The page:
(Source: SBA web-site, U.S.
Patent and Trademark Office web-site, U.S. Copyright Office)
As you work to build your company, you are going
to build up a certain amount of intellectual property (IP). For
use later in patent filings or in protecting yourself in any potential
legal proceeding, it is essential that you and those developing
IP at your company keep an R&D notebook. Click
here for helpful hints for some ideas on how to maintain
an R&D notebook.
The three key tools used to protect intellectual
property are: Patents, Trademarks, and Copyrights.
Patents, Trademarks and Copyrights are all different
types of intellectual property protection. For example, a patent
protects an invention while a copyright protects an original artistic
or literary work. You need to understand each of these three main
protection vehicles to best identify which one suits the needs
of business and best protects your intellectual property.
PATENT Definition: A Patent
provides rights of protection for up to 20 years for inventions
in three broad categories:
- Utility Patents protect useful processes, machines,
articles of manufacture, and compositions of matter. Some examples:
fiber optics, computer hardware, medications.
- Design patents guard the unauthorized use of
new, original, and ornamental designs for articles of manufacture.
The look of an iMac laptop, a bicycle helmet, the X-Men characters
are all protected by design patents. Note: in most cases Design
patents have a period of 14 years versus 20 year for most other
- Plant patents are the way we protect invented
or discovered, asexually reproduced plant varieties. Hybrid
teas roses, Silver Queen corn, Better Boy tomatoes are all types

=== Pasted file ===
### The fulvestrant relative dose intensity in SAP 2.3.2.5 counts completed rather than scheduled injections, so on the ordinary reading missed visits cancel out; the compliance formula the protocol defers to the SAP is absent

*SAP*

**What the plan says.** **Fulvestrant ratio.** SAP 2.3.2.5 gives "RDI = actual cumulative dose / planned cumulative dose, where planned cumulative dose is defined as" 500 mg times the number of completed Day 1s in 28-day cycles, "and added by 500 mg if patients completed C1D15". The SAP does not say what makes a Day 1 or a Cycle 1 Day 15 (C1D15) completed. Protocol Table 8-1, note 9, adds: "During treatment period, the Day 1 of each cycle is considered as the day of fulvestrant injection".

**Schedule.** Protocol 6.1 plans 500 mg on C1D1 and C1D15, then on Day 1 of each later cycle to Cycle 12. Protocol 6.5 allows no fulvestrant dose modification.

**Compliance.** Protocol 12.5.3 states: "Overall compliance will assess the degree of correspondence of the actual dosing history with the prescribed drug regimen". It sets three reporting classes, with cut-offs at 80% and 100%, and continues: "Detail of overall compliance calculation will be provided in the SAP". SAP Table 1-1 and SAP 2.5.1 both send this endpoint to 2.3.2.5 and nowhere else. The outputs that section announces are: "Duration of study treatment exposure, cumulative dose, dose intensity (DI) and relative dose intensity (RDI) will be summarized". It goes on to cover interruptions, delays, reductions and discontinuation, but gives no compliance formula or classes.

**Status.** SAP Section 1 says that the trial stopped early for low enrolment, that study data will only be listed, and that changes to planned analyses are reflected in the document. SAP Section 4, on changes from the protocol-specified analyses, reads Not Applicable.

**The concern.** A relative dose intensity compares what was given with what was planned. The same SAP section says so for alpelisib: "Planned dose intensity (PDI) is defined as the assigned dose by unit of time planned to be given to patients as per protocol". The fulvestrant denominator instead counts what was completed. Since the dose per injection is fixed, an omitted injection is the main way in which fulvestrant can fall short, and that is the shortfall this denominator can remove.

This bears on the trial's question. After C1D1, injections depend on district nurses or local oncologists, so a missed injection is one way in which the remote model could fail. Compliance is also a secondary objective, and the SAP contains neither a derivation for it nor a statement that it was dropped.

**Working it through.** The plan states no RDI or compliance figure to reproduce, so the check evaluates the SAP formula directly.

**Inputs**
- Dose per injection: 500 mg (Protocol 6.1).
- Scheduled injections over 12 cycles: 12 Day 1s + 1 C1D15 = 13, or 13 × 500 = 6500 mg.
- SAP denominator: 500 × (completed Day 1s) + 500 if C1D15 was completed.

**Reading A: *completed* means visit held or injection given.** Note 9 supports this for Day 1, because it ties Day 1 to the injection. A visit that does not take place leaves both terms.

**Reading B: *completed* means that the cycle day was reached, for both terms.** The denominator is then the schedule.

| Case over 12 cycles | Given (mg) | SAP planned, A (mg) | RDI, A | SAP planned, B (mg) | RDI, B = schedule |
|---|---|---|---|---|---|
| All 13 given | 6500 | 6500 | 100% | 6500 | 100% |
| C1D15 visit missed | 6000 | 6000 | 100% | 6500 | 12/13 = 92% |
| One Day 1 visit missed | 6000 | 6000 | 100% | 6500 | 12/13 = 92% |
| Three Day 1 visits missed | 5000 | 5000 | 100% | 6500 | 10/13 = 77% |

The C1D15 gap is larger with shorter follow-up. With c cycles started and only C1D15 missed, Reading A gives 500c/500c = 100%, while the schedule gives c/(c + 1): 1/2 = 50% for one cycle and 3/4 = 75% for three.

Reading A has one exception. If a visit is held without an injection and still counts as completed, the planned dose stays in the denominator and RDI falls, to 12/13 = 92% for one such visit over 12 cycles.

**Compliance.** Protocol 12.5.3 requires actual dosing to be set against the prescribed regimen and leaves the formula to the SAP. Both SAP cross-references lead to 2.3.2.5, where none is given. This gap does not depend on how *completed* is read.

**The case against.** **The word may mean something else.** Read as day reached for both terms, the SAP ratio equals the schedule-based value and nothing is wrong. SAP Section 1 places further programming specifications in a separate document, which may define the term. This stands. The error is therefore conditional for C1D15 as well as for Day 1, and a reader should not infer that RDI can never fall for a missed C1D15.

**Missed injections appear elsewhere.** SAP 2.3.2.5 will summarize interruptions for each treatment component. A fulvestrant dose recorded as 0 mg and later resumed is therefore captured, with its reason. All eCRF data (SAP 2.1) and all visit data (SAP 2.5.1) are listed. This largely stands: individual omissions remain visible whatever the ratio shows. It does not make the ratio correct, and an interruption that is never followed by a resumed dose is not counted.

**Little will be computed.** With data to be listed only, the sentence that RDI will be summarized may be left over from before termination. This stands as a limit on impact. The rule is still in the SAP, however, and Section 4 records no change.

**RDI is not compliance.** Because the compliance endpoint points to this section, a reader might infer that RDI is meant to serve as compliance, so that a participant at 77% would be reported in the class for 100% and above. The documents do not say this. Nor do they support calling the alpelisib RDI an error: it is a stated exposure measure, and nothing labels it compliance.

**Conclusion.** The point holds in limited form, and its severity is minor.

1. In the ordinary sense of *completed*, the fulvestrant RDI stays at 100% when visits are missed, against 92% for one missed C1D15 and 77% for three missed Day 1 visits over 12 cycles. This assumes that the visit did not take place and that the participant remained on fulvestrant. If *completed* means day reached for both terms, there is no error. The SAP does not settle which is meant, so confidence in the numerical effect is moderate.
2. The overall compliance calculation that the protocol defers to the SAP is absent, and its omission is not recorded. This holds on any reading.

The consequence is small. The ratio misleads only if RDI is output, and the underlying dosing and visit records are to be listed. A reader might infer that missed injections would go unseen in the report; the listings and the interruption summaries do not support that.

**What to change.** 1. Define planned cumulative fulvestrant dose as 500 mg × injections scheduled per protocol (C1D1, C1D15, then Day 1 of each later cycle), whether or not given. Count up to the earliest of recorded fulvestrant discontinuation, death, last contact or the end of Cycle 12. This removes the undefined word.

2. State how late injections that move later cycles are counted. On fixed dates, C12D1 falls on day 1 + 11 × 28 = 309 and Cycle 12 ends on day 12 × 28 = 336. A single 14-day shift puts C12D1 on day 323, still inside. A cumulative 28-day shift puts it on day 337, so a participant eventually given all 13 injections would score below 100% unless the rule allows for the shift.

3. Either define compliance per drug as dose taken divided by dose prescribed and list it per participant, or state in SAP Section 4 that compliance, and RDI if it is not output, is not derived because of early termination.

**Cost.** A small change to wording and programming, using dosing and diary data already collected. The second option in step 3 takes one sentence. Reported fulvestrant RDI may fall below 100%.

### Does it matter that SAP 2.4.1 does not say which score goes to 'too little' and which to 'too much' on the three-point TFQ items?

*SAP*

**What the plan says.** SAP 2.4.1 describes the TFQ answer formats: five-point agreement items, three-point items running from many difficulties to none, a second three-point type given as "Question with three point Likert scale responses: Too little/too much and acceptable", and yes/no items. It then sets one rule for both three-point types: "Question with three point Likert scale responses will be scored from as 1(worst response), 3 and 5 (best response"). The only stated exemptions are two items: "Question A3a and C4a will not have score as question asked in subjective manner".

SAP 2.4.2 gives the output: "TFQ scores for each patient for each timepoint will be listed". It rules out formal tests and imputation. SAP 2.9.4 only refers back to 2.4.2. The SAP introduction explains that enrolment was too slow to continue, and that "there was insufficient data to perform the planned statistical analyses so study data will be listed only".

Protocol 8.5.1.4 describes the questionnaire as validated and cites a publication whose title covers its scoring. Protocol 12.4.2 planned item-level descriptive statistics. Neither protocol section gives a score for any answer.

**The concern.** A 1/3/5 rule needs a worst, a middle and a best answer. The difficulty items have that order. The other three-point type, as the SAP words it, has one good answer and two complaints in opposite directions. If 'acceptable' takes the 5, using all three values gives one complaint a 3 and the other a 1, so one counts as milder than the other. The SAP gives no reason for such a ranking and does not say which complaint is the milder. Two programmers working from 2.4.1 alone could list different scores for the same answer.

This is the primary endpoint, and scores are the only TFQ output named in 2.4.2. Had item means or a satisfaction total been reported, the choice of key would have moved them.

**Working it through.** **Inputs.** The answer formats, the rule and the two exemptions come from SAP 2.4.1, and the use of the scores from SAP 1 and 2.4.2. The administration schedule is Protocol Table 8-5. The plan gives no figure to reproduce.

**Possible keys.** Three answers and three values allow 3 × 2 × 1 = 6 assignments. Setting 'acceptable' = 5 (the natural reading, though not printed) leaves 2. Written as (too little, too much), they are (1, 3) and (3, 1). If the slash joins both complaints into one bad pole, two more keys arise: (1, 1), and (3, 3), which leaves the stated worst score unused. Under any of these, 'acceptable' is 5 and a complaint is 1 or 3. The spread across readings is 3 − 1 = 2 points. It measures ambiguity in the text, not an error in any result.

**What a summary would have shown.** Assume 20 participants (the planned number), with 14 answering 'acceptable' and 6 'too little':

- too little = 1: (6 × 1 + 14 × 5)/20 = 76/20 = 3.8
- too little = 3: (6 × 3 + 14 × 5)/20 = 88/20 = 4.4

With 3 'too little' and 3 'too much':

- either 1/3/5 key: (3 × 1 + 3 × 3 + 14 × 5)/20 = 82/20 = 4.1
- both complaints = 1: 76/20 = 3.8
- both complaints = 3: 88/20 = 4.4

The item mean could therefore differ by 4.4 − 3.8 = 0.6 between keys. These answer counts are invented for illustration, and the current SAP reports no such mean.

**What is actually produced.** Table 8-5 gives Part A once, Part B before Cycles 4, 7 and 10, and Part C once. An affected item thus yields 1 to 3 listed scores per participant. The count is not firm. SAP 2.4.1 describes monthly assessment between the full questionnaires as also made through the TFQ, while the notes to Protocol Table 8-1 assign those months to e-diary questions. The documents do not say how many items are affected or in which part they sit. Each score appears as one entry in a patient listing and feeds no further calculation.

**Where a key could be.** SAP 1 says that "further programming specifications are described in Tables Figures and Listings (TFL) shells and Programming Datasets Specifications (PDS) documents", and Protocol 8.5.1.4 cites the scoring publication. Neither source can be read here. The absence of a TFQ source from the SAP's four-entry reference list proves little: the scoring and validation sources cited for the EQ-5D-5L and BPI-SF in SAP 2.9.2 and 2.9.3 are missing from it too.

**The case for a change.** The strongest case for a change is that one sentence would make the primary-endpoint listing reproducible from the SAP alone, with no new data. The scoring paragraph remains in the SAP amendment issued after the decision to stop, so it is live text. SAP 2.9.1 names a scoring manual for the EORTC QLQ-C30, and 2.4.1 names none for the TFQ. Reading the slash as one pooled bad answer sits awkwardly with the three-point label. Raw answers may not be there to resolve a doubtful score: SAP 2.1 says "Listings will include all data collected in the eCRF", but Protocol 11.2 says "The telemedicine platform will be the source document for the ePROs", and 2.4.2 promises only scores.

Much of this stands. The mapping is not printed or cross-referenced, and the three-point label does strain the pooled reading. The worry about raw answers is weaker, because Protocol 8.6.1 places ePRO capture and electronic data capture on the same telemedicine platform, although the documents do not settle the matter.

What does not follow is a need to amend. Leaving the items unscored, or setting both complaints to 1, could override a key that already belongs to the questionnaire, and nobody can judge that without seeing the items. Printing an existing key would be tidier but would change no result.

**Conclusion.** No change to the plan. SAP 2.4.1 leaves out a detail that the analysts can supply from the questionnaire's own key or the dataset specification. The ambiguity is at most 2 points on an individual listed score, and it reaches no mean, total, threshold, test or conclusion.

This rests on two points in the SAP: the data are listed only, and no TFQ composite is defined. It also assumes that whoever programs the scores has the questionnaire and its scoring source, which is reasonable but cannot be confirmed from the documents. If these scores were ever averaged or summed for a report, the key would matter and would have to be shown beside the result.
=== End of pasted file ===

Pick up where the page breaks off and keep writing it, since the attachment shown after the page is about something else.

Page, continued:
of plant patent
TRADEMARK Definition: A Trademark
is a word, phrase, symbol or design, or a combination of words,
phrases, symbols or designs, that identifies and distinguishes
the source of the goods of one party from those of others. Any
time you claim rights in a mark, you may use the "TM"
(trademark) or "SM" (service mark) designation to alert
the public to your claim, regardless of whether you have filed
an application with the USPTO. However, you may use the federal
registration symbol "®" only
after the USPTO actually registers a mark, and not
while an application is pending. Also, you may use the registration
symbol with the mark only on or in connection with the goods and/or
services listed in the federal trademark registration.
COPYRIGHT Definition: A Copyright
© is a form of protection provided to the authors of "original
works of authorship," including literary, dramatic, musical,
artistic, and certain other intellectual works. This protection
is available to both published and unpublished works.
A trade secret is information that is secret or not generally
known in the relevant industry and that gives its owner an advantage
over competitors. Trade secret protection exists as long as the
information is kept secret or confidential by its owner and is
not lawfully and independently obtained by others. Examples of
trade secrets include formulas, patterns, methods, programs, techniques,